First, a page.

Analysis Of Mary Shelly 's ' Winning Frankenstein ' Essay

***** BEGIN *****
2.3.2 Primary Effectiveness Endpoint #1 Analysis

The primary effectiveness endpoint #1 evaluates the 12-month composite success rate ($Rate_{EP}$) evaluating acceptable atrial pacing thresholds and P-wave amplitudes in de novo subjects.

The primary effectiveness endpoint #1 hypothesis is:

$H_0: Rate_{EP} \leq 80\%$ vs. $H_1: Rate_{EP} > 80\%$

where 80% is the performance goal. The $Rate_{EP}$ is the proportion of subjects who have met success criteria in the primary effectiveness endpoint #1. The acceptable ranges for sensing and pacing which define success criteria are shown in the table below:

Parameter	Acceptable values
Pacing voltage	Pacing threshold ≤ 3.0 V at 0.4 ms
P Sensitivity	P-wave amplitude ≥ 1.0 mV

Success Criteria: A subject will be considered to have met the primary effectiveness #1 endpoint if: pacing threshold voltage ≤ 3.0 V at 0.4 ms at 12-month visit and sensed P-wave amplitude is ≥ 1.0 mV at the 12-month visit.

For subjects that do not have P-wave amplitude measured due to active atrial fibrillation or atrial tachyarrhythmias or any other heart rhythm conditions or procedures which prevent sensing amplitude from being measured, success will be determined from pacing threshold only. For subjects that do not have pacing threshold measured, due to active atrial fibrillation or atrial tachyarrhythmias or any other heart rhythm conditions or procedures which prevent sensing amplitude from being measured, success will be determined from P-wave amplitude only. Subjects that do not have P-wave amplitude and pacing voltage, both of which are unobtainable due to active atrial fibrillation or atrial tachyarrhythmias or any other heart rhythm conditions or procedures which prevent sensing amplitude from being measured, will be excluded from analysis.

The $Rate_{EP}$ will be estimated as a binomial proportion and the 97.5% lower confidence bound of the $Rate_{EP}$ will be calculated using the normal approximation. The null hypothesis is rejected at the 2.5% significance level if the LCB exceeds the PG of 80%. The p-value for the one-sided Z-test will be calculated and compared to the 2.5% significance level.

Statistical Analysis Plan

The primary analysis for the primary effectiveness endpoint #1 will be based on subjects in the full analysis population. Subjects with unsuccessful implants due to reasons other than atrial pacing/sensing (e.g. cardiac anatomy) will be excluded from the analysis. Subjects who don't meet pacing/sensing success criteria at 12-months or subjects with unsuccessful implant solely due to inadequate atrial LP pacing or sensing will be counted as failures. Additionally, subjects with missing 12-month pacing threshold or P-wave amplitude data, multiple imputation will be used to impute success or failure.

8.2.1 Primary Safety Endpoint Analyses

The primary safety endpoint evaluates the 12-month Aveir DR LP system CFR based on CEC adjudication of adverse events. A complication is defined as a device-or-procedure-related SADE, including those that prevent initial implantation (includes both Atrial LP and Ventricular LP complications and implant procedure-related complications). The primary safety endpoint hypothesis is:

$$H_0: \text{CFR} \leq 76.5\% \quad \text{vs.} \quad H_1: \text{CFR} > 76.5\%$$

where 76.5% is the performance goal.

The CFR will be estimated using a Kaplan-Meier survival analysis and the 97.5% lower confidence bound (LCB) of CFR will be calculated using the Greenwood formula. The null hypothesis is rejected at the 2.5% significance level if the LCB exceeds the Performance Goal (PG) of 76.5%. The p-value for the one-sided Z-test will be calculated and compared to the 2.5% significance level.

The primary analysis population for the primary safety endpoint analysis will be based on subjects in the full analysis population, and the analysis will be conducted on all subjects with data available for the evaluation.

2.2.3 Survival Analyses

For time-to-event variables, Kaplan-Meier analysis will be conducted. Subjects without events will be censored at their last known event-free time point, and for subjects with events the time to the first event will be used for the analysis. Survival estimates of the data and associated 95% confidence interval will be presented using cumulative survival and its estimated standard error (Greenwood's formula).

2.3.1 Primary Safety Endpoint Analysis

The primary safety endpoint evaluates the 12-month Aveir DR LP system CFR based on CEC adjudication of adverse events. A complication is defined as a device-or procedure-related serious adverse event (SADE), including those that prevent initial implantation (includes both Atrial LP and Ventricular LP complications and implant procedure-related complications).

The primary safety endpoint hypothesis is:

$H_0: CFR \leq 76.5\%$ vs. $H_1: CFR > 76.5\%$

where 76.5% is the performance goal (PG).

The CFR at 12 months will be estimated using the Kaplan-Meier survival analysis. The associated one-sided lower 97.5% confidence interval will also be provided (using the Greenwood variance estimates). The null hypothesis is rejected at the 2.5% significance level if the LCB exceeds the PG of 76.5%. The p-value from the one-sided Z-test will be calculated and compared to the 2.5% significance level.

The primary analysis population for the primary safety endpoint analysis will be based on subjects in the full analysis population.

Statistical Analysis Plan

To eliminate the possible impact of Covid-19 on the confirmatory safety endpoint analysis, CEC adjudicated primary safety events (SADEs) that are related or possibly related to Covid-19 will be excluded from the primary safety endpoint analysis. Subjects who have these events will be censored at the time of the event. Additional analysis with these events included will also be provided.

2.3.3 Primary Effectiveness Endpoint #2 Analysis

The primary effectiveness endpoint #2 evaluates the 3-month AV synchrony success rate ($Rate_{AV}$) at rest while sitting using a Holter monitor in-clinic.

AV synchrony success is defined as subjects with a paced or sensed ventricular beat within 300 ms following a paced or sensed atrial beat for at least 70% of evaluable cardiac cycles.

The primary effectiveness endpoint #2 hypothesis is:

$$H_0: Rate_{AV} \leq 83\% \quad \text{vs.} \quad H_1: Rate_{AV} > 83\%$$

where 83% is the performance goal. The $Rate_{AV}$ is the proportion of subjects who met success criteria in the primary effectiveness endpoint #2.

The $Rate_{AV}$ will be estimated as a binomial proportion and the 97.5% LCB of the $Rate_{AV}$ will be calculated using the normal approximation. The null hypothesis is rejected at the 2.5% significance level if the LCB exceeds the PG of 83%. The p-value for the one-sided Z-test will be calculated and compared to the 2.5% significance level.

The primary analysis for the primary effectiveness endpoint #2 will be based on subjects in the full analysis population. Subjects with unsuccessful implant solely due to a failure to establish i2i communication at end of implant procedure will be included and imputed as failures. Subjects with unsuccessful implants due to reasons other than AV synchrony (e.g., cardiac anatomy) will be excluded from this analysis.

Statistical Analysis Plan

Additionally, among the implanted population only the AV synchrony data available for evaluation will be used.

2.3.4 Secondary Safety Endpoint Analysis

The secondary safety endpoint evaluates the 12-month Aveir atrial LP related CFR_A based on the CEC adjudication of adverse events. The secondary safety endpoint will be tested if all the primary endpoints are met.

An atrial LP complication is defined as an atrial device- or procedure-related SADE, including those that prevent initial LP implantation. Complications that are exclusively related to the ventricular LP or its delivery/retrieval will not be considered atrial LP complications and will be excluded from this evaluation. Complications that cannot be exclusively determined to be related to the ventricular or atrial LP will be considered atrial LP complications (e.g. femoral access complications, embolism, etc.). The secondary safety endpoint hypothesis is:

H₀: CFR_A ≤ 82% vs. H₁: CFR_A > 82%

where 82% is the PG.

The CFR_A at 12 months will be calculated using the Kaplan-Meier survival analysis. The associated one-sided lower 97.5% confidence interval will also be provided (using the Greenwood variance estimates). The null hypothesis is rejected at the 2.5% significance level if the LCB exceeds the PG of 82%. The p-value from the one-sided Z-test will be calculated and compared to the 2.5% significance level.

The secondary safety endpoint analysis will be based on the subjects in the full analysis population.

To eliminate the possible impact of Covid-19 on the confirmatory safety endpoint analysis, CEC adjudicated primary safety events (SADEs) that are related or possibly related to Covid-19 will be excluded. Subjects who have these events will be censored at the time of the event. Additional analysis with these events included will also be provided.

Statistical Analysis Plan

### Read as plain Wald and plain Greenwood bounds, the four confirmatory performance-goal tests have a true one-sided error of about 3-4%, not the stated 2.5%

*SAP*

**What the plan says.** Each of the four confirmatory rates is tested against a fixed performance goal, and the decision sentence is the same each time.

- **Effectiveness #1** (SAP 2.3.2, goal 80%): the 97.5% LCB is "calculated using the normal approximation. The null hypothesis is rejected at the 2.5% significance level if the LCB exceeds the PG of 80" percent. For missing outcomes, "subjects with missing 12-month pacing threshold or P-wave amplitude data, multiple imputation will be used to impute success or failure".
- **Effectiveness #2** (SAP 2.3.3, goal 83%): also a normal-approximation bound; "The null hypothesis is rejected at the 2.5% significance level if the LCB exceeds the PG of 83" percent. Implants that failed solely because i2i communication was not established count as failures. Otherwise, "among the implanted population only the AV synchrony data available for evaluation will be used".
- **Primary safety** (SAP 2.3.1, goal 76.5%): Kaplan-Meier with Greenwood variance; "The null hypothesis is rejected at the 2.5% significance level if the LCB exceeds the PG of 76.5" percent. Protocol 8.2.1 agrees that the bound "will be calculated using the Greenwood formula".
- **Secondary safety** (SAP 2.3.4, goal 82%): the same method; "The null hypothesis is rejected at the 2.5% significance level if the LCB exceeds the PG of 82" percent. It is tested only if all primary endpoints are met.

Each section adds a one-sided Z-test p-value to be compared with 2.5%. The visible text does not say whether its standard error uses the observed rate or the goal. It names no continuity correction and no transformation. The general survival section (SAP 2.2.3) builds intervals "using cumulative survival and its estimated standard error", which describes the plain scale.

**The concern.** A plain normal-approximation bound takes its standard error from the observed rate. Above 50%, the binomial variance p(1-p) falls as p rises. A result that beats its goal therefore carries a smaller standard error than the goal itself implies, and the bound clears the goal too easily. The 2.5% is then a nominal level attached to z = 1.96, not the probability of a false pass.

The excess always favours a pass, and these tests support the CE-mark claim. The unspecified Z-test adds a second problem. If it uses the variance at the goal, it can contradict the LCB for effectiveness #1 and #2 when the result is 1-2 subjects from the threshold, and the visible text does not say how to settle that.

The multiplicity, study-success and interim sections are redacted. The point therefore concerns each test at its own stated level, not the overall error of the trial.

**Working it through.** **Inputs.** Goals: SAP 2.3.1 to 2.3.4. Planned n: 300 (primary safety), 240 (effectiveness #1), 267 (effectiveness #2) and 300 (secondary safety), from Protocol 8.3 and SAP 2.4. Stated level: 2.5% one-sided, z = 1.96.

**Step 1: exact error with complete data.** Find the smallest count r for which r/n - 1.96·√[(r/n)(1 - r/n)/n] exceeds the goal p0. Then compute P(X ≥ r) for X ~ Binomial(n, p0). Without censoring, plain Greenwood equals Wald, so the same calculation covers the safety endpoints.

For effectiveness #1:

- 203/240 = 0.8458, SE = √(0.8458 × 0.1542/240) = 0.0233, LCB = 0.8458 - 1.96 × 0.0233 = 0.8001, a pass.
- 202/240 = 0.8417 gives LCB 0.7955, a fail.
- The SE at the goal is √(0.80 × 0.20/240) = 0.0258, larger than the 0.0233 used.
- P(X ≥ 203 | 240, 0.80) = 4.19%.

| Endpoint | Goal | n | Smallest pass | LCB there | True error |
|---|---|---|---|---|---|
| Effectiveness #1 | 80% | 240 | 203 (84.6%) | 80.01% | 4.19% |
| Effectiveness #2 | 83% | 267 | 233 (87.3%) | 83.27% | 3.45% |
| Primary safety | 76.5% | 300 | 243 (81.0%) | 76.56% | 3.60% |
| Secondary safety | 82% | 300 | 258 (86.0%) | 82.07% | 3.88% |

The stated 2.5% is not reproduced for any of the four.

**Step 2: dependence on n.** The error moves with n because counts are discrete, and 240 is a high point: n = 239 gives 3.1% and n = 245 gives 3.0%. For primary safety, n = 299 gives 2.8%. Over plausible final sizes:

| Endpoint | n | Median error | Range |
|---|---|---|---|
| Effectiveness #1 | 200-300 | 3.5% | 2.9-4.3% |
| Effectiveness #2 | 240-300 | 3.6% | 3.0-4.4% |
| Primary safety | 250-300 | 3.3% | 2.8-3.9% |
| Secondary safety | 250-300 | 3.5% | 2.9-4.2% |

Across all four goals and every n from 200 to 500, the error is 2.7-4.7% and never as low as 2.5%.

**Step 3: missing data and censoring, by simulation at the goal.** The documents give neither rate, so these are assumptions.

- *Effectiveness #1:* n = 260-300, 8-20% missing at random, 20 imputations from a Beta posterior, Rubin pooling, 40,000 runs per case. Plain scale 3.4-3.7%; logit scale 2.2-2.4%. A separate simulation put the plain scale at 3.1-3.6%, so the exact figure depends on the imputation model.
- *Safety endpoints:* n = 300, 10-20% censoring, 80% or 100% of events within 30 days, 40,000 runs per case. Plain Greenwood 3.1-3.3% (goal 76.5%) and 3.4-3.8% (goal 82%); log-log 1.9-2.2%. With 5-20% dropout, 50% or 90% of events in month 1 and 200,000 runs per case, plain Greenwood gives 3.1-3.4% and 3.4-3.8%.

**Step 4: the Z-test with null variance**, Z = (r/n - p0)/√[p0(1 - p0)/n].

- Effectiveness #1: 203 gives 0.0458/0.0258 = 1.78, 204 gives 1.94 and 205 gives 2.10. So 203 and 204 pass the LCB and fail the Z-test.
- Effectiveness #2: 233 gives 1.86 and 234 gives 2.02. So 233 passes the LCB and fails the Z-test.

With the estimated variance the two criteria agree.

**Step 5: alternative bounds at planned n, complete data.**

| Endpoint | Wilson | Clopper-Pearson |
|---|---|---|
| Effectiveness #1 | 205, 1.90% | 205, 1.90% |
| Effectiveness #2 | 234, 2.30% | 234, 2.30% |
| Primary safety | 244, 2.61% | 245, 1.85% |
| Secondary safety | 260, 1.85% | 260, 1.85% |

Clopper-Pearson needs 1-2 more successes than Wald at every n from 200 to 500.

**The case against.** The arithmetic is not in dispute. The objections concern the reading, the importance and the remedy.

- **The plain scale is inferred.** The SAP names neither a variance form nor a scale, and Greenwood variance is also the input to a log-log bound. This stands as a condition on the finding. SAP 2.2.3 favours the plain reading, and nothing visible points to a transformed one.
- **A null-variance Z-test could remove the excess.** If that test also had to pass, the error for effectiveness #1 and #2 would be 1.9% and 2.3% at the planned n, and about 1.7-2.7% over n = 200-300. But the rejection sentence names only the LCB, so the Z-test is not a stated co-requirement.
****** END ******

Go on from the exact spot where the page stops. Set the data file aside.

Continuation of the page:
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There are many books and movies, both fictional and non-fictional that deal with some form of criminological theory. While there are some that deal with that subject to either a more or lesser extent, the interest of the audience ultimately depends on what events the story line includes and how interesting did they make that specific event. I have decided to deal with 1818, award winning Frankenstein by Mary Shelly. In the beginning of the story, a man name Robert Walton is searching for a passage that connects Russia, the Pacific Ocean, and The Arctic Ocean. Having spent weeks out there alone with his crew, he is shocked to see man nearly frozen to death out there. After rescuing the man, he tells Walton that his name is Victor Frankenstein. Walton frequently writes his sister who lives in England and tells her about Victor’s terrible experience. Victor is from Switzerland and had been an extremely, very brilliant child with a strong will to have more knowledge. When Victor went off to University to quench his thirst for knowledge, a brutal illness strikes his adopted sister, Elizabeth, and his mother. Unfortunately, Scarlet Fever takes his mother’s life, but Elizabeth survives. At the university, Victor had become the brightest person there, even among the teachers when it came to the subject of science. Victor ponders at the idea if he could in fact make a person and bring it to life. He decides that if he can accomplish this deed then he will perhaps be renowned the

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